Graphics-pipeline meaning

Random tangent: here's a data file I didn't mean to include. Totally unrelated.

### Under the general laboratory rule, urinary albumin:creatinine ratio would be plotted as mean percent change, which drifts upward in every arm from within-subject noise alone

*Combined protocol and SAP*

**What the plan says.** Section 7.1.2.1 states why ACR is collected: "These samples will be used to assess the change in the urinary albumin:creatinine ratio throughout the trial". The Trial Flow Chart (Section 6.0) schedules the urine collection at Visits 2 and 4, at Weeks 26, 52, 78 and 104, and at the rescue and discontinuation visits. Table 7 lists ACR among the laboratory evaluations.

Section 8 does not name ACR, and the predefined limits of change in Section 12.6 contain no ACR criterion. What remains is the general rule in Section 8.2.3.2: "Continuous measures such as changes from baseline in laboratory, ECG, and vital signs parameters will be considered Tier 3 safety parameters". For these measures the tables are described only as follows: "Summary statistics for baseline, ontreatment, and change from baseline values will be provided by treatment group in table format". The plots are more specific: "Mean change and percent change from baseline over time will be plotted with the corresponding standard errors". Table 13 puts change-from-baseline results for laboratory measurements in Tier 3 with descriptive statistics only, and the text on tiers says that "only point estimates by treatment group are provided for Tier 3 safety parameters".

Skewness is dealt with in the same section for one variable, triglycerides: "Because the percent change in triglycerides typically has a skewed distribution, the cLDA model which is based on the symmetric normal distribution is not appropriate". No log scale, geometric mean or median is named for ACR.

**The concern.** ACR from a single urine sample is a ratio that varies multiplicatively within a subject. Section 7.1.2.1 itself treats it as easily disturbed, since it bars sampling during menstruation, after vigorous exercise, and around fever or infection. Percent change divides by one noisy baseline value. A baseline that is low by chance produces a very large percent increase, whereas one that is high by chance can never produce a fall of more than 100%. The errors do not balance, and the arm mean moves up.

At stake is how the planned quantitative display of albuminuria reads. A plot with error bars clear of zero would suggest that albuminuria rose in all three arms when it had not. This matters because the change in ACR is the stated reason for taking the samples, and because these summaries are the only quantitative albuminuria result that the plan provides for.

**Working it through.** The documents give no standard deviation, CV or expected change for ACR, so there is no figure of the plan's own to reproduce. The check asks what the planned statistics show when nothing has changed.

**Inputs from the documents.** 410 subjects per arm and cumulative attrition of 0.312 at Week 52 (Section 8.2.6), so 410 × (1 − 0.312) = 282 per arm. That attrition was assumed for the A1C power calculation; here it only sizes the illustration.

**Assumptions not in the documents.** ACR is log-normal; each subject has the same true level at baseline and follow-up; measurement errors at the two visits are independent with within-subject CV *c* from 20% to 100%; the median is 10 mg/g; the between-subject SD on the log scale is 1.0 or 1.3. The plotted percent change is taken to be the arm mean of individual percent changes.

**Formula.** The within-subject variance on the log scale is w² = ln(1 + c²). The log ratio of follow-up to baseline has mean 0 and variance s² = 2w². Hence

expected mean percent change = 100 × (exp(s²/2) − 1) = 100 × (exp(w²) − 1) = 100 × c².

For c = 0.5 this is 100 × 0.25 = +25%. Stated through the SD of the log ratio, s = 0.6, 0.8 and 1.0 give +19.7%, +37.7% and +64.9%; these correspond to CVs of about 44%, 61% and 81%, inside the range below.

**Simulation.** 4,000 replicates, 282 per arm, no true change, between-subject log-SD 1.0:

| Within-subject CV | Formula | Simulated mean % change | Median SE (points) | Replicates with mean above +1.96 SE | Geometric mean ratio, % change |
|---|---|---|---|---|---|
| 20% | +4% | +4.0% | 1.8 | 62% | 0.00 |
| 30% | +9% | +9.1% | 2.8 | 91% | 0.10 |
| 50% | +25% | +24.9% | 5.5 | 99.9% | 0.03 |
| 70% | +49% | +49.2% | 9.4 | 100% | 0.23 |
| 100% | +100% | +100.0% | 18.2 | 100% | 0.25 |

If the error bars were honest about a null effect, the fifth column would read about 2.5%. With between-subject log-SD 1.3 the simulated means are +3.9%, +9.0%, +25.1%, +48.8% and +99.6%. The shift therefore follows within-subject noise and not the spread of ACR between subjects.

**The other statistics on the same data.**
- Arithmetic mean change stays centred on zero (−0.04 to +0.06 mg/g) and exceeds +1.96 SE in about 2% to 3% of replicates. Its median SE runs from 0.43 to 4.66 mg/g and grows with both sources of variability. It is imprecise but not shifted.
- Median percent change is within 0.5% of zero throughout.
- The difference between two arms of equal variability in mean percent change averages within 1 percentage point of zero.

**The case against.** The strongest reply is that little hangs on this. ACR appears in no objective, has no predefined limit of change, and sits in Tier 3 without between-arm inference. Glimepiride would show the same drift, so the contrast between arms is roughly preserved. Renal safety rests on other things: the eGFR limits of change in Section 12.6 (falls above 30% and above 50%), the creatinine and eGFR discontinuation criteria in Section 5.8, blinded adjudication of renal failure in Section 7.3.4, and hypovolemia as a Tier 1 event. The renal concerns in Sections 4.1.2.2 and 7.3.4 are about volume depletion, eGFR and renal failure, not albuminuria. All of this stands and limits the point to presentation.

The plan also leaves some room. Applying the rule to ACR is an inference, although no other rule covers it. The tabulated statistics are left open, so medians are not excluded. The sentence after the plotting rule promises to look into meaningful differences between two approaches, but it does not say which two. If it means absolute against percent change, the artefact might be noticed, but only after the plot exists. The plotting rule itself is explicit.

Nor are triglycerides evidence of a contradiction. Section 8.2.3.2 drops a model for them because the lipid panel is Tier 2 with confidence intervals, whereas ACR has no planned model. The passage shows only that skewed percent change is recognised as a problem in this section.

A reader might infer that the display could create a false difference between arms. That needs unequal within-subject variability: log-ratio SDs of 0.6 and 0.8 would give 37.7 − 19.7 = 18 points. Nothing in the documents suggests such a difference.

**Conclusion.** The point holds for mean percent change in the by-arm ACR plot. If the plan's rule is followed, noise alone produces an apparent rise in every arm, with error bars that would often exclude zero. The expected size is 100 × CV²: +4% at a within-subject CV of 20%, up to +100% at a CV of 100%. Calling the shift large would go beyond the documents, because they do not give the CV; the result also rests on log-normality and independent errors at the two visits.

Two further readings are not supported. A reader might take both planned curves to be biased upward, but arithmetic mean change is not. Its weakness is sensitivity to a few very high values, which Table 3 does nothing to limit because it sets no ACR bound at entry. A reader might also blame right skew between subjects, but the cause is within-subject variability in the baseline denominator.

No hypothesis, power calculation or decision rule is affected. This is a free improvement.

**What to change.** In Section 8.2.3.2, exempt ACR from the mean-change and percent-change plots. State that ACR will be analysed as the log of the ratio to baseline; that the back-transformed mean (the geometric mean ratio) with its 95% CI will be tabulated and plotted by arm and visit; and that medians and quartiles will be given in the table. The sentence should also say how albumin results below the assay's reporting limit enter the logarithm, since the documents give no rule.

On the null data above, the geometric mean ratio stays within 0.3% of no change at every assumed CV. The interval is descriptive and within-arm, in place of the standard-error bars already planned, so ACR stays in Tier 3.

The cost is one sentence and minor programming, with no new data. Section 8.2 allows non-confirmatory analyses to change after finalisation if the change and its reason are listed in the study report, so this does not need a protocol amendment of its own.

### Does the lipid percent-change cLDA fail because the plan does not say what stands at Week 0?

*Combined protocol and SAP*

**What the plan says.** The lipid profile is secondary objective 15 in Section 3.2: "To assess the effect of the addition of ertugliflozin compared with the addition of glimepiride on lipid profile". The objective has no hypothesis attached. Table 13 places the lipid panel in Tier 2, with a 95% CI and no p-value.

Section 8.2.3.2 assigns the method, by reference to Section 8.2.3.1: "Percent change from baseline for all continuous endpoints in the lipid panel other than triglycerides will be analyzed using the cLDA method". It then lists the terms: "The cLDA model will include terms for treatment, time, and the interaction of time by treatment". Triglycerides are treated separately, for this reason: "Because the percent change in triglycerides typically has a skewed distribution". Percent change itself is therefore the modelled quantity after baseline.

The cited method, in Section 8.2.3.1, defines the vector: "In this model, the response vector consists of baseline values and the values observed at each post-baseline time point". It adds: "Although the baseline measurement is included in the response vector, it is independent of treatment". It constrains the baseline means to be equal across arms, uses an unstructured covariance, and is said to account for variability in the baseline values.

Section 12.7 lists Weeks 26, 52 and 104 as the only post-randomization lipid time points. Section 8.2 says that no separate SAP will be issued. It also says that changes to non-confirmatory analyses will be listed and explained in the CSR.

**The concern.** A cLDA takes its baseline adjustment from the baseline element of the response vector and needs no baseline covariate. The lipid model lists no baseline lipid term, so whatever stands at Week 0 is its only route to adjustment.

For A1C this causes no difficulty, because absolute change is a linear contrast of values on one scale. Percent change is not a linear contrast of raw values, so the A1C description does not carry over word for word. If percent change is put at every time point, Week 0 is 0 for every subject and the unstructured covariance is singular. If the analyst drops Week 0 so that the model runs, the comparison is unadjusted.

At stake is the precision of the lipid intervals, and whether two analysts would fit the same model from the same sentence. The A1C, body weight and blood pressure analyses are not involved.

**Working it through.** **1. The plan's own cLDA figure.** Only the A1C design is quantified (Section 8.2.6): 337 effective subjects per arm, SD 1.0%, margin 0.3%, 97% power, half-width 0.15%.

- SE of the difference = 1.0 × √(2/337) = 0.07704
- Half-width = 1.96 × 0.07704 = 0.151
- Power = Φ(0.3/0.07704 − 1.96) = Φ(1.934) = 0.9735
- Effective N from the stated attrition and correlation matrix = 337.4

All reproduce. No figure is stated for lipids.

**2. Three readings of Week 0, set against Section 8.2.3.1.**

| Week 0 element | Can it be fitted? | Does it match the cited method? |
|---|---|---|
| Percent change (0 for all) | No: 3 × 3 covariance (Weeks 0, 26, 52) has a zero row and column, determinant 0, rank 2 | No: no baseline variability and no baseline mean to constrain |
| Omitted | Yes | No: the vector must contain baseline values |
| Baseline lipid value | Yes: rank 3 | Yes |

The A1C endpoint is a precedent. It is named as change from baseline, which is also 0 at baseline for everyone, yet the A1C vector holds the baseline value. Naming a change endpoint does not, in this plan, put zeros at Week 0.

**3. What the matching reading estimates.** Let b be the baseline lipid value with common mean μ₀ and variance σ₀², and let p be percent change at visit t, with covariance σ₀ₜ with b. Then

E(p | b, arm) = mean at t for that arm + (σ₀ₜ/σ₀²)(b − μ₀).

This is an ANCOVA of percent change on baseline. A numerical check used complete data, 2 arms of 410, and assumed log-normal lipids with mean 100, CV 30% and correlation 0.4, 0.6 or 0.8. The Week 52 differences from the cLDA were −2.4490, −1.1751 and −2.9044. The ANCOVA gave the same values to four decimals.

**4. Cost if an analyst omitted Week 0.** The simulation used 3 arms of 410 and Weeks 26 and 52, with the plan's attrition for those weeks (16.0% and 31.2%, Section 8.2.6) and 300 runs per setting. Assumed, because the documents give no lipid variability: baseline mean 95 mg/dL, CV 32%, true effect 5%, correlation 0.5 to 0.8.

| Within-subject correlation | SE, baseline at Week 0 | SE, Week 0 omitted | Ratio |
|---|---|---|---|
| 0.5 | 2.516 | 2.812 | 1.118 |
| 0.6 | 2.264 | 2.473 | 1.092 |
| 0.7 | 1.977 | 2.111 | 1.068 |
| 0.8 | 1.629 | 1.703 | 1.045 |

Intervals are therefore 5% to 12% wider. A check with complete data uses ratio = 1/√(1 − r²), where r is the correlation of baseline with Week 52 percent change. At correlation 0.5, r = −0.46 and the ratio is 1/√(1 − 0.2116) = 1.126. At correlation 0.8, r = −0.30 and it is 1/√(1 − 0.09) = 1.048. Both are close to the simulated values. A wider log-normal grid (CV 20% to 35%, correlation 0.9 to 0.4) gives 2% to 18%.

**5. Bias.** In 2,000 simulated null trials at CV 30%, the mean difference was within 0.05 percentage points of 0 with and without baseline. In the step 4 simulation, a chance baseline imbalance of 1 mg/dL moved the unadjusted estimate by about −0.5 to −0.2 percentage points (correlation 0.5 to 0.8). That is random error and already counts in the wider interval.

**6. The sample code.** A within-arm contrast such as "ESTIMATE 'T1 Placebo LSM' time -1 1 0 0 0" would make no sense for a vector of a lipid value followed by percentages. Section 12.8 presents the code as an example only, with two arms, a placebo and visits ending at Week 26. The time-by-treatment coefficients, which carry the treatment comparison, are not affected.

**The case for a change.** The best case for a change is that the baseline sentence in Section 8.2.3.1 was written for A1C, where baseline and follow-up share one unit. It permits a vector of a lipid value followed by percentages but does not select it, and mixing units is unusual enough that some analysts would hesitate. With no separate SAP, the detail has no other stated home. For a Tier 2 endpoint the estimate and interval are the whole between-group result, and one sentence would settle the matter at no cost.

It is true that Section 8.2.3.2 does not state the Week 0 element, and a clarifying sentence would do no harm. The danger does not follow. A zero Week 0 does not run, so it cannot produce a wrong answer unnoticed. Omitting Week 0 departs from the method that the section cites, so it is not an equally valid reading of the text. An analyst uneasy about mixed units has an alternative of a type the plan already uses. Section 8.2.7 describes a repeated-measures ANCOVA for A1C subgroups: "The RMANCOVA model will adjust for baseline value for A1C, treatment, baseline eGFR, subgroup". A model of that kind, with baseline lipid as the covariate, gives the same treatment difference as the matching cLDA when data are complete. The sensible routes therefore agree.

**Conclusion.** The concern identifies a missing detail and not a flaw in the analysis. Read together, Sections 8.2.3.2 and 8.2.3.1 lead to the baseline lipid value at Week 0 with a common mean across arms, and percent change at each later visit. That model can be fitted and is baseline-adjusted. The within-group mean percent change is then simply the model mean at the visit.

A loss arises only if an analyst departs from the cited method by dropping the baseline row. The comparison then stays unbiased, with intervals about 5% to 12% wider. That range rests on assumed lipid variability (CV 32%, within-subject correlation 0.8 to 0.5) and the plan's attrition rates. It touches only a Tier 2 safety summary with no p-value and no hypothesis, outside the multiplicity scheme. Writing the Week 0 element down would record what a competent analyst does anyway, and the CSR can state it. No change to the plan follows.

In 3D graphics rendering, the stages required to transform a three-dimensional image into a two-dimensional screen. The stages are responsible for processing information initially provided just as properties at the end points (vertices) or control points of the geometric primitives used to describe what is to be rendered. The typical primitives in 3D graphics are lines and triangles. The type of properties provided per vertex include x-y-z coordinates, RGB values, translucency, texture, reflectivity and other characteristics.An Assembly LineGraphics rendering is like a manufacturing assembly line with each stage adding something to the previous one. Within a graphics processor, all stages are working in parallel. Because of this pipeline architecture, today's graphics processing units (GPUs) perform billions of geometry calculations per second. They are increasingly designed with more memory and more stages, so that more data can be worked on at the same time.The GoalFor gamers, photorealistic rendering at full speed is the goal, and human skin and facial expressions are the most difficult. Although there are always faster adapters on the market with more memory and advanced circuitry that render 3D action more realistically, thus far, no game has fooled anyone into believing a real person is on screen, except perhaps for a few seconds.Bus interface/Front EndInterface to the system to send and receive data and commands.Vertex ProcessingConverts each vertex into a 2D screen position, and lighting may be applied to determine its color. A programmable vertex shader enables the application to perform custom transformations for effects such as warping or deformations of a shape.ClippingThis removes the parts of the image that are not visible in the 2D screen view such as the backsides of objects or areas that the application or window system covers.Primitive Assembly, Triangle SetupVertices are collected and converted into triangles. Information is generated that will allow later stages to accurately generate the attributes of every pixel associated with the triangle.RasterizationThe triangles are filled with pixels known as "fragments," which may or may not wind up in the frame buffer if there is no change to that pixel or if it winds up being hidden.Occlusion CullingRemoves pixels that are hidden (occluded) by other objects in the scene.Parameter InterpolationThe values for each pixel that were rasterized are computed, based on color, fog, texture, etc.Pixel ShaderThis stage adds textures and final colors to the fragments. Also called a "fragment shader," a programmable pixel shader enables the application to combine a pixel's attributes, such as color, depth and position on screen, with textures in a user-defined way to generate custom shading effects.Pixel EnginesMathematically combine the final fragment color, its coverage and degree of transparency with the existing data stored at the associated 2D location in the frame buffer to produce the final color for the pixel to be stored at that location. Output is a depth (Z) value for the pixel.Frame Buffer ControllerThe frame buffer controller interfaces to the physical memory used to hold the actual pixel values displayed on screen. The frame buffer memory is also often used to store graphics commands, textures as well as other attributes associated with each pixel.
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